Who’s afraid of Vladimir Putin? Almost no one, until it’s too late, in Peter Morgan’s play Patriots, which is now on show at the West End’s Noël Coward Theatre. And why should they be? When the future authoritarian – played magnificently by Will Keen – first graces the stage, he’s the awkward, lowly deputy mayor of St Petersburg – a “nobody” – struggling to stand firm against the bulldozing, bribe-wielding oligarch Boris Berezovsky, played by the prolific British actor Tom Hollander (most recently of The White Lotus).
At the outset of the play, in the years immediately after the fall of the Soviet Union, it is Berezovsky who holds the power. Hollander’s ambitious, politically connected billionaire is a charismatic (though crass) showboat, intent on liberalising Russia’s economy and further enriching himself in the process. He’s also willing to help out friends who ask nicely: for a bashful Roman Abramovich (Luke Thallon), Berezovsky offers patronage to help the young man’s expanding oil empire; for Putin, who’s desperate to break into politics, Berezovsky plays kingmaker, ensconcing him as prime minister. But all of these favours come at a price: Abramovich must pay him 50 per cent in perpetuity; Putin is expected to remember who made him. It doesn’t come as a great surprise that multiple people want to assassinate him.
Miriam Buether’s staging – a cruciform platform that allows for entrances and exits from all angles – easily morphs from office to newsroom to the Kremlin with the help of clever lighting. This, in conjunction with Rupert Goold’s rapid direction, captures some of the frenetic energy of those early post-Soviet years, as fortunes were made and political power was seized.
Is the pace too manic? Maybe – but it slows in the second act, as it becomes increasingly clear that Putin has no intention of staying under Berezovsky’s thumb. Once there’s a king, what need is there for a kingmaker? Having established the historical context these players are operating in, Morgan – who wrote Frost/Nixon and created The Crown – allows the characters to evolve. We see glimpses of Berezovsky’s softer side in his genuinely affectionate relationships with the FSB-agent-turned-Putin-critic Alexander Litvinenko (Josef Davies) and the latter’s wife Marina (Stefanie Martini), as well as his former maths mentor Grigori Perelman (Ronald Guttman). Conversely, we see an increasingly sinister Putin grow into his power, clamping down on the media and destroying his enemies – including Litvinenko, who is assassinated after he and Berezovsky both flee Russia. Keen wisely doesn’t overplay his Putin; as the drama progresses the president becomes stiller, more controlled and all the more creepy for it.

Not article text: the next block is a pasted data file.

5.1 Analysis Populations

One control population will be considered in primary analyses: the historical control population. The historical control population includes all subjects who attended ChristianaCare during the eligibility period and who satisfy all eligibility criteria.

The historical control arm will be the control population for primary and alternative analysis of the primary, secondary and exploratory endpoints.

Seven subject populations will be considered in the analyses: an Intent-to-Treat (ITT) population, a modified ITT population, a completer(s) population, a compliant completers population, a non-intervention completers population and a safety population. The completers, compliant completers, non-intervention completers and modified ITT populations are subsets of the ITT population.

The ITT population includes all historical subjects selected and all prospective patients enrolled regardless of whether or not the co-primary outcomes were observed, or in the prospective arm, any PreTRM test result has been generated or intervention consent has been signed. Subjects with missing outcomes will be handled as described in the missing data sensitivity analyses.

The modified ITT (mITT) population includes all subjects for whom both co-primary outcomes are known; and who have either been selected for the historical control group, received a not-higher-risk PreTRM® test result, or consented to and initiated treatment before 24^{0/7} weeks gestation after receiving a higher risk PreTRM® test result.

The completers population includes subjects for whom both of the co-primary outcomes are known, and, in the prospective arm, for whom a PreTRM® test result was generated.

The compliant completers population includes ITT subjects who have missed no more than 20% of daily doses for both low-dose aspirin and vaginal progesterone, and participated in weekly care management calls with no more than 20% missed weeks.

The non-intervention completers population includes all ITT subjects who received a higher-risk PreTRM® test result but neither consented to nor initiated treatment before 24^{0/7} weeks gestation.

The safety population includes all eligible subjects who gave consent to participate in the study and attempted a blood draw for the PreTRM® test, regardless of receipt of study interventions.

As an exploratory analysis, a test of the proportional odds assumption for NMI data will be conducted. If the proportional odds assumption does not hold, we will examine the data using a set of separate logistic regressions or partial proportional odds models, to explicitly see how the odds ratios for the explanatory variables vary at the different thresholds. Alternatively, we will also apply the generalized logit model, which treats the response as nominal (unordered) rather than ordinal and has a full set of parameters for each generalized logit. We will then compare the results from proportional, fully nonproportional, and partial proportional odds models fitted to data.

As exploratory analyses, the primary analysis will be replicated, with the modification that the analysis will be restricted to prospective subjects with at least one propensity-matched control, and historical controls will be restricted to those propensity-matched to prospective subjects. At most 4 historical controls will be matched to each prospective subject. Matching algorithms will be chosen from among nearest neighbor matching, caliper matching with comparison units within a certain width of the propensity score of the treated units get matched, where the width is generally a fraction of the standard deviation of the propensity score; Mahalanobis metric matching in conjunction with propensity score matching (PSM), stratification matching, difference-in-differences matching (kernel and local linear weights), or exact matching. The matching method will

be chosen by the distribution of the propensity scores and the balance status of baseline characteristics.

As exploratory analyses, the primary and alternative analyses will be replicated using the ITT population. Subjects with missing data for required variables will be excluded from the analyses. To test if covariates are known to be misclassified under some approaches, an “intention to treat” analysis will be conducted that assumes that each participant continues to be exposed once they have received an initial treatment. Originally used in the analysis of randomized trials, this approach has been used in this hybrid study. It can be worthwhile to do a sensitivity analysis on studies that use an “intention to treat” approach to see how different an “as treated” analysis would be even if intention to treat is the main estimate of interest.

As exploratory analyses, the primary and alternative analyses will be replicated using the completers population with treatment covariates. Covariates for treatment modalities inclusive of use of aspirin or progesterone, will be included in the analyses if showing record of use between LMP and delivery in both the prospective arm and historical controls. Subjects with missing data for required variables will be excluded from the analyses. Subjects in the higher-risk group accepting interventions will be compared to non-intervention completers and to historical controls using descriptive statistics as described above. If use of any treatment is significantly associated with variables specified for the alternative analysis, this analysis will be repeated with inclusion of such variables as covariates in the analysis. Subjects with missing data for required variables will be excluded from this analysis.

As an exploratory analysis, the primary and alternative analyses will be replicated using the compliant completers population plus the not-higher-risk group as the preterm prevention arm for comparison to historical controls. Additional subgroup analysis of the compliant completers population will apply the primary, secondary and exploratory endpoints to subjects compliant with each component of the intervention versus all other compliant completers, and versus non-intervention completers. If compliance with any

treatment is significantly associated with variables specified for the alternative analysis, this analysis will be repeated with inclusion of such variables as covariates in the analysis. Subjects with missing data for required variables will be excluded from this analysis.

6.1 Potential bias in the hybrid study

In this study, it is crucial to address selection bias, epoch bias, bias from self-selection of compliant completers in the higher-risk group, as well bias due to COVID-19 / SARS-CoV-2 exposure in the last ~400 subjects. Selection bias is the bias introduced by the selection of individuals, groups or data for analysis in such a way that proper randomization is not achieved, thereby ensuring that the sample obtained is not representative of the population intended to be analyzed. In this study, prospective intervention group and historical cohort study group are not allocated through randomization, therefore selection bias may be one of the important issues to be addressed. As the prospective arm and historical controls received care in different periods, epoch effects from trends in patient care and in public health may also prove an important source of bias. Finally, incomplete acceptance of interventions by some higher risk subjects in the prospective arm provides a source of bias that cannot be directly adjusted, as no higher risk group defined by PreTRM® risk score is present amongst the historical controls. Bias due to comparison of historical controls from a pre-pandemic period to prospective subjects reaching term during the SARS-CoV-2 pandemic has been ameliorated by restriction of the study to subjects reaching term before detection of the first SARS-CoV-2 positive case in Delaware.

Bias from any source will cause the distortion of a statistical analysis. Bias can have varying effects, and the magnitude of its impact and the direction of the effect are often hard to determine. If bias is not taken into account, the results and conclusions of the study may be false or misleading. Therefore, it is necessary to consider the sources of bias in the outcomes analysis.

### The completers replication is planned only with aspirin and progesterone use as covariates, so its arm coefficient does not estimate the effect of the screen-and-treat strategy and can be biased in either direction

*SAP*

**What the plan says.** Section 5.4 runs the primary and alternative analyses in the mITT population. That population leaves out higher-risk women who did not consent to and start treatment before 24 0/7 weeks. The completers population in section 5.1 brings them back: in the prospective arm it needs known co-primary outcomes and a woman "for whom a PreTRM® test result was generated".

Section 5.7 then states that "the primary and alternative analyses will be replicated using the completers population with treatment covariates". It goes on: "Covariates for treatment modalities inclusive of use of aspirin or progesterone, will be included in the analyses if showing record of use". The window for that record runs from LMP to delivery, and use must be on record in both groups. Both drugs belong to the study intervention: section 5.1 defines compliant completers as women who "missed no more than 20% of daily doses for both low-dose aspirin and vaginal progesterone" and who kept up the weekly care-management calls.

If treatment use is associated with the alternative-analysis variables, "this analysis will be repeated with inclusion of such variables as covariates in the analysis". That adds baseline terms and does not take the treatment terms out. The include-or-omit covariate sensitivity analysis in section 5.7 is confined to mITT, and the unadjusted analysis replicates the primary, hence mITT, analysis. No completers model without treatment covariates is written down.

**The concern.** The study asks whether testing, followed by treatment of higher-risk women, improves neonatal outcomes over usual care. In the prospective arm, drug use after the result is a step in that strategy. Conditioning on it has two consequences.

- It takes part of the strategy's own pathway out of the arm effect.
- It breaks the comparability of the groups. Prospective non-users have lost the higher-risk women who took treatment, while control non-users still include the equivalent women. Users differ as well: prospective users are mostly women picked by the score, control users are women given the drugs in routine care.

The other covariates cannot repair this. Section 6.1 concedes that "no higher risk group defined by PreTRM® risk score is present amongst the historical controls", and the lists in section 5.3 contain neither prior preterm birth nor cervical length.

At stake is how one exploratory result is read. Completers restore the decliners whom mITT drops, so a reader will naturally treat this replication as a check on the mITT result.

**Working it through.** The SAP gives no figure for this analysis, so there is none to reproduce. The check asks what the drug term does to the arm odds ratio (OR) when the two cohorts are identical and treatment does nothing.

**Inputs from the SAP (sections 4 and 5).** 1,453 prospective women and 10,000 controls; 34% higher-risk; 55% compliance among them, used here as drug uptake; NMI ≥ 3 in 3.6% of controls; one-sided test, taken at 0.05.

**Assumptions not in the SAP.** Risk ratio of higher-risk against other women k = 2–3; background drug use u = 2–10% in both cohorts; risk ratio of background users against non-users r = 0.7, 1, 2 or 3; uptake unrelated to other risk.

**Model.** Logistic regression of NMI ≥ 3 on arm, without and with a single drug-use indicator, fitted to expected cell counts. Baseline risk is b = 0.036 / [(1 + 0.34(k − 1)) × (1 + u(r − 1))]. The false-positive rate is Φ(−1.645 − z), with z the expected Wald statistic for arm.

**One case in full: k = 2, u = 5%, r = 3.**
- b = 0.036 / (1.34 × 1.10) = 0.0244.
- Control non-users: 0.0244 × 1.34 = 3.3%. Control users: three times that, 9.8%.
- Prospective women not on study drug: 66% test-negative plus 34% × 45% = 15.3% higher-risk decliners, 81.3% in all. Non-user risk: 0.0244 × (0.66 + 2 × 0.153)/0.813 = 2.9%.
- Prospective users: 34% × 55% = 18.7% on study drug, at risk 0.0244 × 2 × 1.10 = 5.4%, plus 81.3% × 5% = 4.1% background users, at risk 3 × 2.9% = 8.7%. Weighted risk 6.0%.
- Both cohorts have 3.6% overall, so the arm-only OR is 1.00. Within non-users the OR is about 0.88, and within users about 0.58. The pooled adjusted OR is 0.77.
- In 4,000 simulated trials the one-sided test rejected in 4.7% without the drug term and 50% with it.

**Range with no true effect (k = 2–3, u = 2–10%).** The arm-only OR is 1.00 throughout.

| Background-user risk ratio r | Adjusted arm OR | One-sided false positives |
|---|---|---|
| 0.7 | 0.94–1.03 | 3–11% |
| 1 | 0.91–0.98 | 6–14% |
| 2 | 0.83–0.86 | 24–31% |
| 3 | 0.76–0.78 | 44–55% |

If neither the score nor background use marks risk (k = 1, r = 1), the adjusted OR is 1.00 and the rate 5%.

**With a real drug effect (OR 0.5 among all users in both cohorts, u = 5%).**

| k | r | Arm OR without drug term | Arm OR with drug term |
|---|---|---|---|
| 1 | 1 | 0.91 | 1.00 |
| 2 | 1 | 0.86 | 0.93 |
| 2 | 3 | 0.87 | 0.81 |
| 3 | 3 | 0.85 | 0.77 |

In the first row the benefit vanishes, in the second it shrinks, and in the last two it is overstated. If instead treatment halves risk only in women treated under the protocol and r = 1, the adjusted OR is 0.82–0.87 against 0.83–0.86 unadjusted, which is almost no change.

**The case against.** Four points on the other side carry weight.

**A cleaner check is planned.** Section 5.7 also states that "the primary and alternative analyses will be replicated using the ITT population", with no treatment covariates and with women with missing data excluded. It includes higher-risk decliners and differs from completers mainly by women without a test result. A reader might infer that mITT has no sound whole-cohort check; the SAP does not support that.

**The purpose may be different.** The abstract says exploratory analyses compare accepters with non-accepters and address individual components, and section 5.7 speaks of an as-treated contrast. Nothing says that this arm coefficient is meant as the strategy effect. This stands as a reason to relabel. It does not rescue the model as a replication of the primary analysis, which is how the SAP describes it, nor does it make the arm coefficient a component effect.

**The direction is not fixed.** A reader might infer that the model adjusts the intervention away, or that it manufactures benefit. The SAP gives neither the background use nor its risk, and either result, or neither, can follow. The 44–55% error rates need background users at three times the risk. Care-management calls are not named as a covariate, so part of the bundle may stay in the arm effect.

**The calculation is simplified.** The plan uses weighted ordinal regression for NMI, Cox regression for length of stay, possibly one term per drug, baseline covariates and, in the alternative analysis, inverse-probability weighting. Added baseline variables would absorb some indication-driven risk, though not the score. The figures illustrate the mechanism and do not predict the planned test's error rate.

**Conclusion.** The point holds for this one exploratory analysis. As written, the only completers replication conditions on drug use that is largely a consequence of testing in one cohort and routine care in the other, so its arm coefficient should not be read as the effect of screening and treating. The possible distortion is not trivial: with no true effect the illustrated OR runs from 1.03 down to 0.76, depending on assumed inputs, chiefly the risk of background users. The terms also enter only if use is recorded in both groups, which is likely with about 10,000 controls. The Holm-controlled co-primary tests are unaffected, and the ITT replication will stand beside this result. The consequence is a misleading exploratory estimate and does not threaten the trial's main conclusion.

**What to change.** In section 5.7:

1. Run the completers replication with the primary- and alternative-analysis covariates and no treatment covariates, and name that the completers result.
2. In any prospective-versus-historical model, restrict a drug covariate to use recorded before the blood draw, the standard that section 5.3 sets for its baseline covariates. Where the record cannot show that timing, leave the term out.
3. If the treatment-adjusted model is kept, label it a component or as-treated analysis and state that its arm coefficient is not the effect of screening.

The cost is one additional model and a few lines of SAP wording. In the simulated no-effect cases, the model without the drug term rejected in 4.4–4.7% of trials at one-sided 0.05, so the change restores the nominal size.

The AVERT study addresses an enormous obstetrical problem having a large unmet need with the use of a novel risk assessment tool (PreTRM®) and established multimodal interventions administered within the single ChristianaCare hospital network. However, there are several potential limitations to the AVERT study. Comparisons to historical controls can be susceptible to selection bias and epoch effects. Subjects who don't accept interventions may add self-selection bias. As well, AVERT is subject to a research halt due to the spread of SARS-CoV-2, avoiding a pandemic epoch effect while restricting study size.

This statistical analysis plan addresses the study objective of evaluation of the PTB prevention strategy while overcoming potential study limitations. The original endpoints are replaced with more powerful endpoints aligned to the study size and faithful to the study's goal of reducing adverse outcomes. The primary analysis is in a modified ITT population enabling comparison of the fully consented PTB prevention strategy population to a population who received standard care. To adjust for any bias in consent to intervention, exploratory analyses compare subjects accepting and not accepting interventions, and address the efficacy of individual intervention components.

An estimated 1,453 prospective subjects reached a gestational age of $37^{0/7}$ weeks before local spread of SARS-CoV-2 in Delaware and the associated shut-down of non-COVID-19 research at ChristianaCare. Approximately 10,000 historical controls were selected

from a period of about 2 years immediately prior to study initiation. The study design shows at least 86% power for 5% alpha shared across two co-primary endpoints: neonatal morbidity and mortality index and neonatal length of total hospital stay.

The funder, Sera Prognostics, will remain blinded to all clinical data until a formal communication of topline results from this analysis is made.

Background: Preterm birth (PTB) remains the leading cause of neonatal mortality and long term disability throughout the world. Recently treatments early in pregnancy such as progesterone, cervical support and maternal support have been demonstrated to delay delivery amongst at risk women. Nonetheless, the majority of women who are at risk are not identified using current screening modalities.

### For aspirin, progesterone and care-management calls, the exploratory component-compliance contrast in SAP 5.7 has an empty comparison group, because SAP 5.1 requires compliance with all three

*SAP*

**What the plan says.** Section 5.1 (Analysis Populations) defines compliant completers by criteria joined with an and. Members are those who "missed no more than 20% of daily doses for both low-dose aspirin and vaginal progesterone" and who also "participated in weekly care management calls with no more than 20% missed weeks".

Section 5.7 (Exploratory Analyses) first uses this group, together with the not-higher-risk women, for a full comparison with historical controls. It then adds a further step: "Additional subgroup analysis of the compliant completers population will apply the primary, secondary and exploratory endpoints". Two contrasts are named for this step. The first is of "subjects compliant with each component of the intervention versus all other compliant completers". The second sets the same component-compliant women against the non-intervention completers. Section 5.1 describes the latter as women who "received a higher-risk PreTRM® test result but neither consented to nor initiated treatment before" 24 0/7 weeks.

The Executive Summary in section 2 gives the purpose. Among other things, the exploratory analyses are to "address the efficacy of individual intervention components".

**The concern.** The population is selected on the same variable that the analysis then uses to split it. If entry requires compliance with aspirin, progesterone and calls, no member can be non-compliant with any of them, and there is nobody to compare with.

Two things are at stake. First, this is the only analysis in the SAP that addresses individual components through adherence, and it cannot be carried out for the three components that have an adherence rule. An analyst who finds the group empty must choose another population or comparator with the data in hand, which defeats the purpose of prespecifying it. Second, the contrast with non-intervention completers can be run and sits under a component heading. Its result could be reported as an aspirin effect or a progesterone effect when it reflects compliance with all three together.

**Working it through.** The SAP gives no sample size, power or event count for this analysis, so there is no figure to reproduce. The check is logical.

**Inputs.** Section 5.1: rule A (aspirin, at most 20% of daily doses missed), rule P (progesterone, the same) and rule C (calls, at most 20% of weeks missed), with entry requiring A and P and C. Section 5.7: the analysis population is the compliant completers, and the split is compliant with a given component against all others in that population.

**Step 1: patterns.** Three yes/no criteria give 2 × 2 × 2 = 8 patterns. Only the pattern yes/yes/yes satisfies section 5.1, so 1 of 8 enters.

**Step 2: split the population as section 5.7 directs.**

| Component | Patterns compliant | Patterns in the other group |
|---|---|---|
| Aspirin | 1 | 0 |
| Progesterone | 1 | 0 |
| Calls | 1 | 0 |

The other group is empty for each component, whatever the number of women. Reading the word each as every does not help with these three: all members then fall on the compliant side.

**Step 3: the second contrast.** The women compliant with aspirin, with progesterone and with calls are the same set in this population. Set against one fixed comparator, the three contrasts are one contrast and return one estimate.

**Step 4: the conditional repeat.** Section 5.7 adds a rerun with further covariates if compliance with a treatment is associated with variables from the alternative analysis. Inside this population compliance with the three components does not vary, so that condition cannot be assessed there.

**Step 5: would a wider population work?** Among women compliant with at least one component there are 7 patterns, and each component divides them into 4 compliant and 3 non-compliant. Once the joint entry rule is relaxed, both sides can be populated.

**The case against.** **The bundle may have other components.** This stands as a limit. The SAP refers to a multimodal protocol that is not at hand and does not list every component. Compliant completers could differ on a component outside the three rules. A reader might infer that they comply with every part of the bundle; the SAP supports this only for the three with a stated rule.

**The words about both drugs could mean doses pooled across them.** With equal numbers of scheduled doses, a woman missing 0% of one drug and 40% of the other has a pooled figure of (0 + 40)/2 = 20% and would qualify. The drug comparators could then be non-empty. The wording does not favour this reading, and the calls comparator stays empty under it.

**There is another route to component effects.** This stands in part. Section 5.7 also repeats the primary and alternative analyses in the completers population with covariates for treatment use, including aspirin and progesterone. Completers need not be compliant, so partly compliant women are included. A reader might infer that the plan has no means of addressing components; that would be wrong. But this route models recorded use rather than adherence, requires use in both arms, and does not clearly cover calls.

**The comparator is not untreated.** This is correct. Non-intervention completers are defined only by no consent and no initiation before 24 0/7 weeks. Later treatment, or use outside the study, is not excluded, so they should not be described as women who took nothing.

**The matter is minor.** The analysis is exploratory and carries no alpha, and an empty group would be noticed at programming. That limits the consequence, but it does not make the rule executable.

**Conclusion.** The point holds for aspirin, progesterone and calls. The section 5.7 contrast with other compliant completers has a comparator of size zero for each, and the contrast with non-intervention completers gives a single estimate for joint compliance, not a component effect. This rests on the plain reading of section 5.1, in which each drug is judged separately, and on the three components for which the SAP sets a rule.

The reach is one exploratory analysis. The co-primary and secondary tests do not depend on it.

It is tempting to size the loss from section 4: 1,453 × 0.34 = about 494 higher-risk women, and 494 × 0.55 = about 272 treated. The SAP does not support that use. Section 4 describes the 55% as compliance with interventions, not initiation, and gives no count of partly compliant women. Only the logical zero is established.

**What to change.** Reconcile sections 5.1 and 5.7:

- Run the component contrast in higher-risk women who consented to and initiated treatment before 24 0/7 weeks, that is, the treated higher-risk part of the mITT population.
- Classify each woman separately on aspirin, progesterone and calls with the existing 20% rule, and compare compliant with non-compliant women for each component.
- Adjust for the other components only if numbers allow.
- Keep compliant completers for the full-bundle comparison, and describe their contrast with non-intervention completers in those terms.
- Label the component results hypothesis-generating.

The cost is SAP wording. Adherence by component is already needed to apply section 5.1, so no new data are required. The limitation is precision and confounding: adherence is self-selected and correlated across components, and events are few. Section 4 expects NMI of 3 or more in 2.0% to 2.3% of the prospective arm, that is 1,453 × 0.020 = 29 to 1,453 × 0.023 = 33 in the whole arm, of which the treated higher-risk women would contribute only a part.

Yet as menacing as he is, it’s not Putin who dooms Berezovsky; the oligarch does that himself. For all his talk of patriotism and building a better country, it was Berezovsky’s ambition to be a “modern Russian hero” that blinded him to the manoeuvres against him and led to his exile in England, a country that would never understand him. Ultimately, it is Berezovsky who is the nobody. By the end of this absorbing, confronting production – which is, perhaps, slightly too long – it is hard not to feel that Berezovsky’s misfortunes are less compelling than the greater tragedies he helped unleash.
When the play first premiered at north London’s Almeida Theatre in July 2022, the script had presumably been written before the war in Ukraine broke out. Yet it hints at future events: there’s Putin’s hatred of Nato and rejection of the West; his twisting of historical fact; his desire to restore Russia’s glorious empire. But even by the play’s end neither Putin’s allies, such as Abramovich, nor his enemies, like Berezovsky, who begs him for forgiveness imagining it would be possible, suspect how dangerous an authoritarian he will become. Then again, neither did we.
Noël Coward Theatre, London WC2N
Until 19 August 2023
[See also: Vladimir Putin under pressure]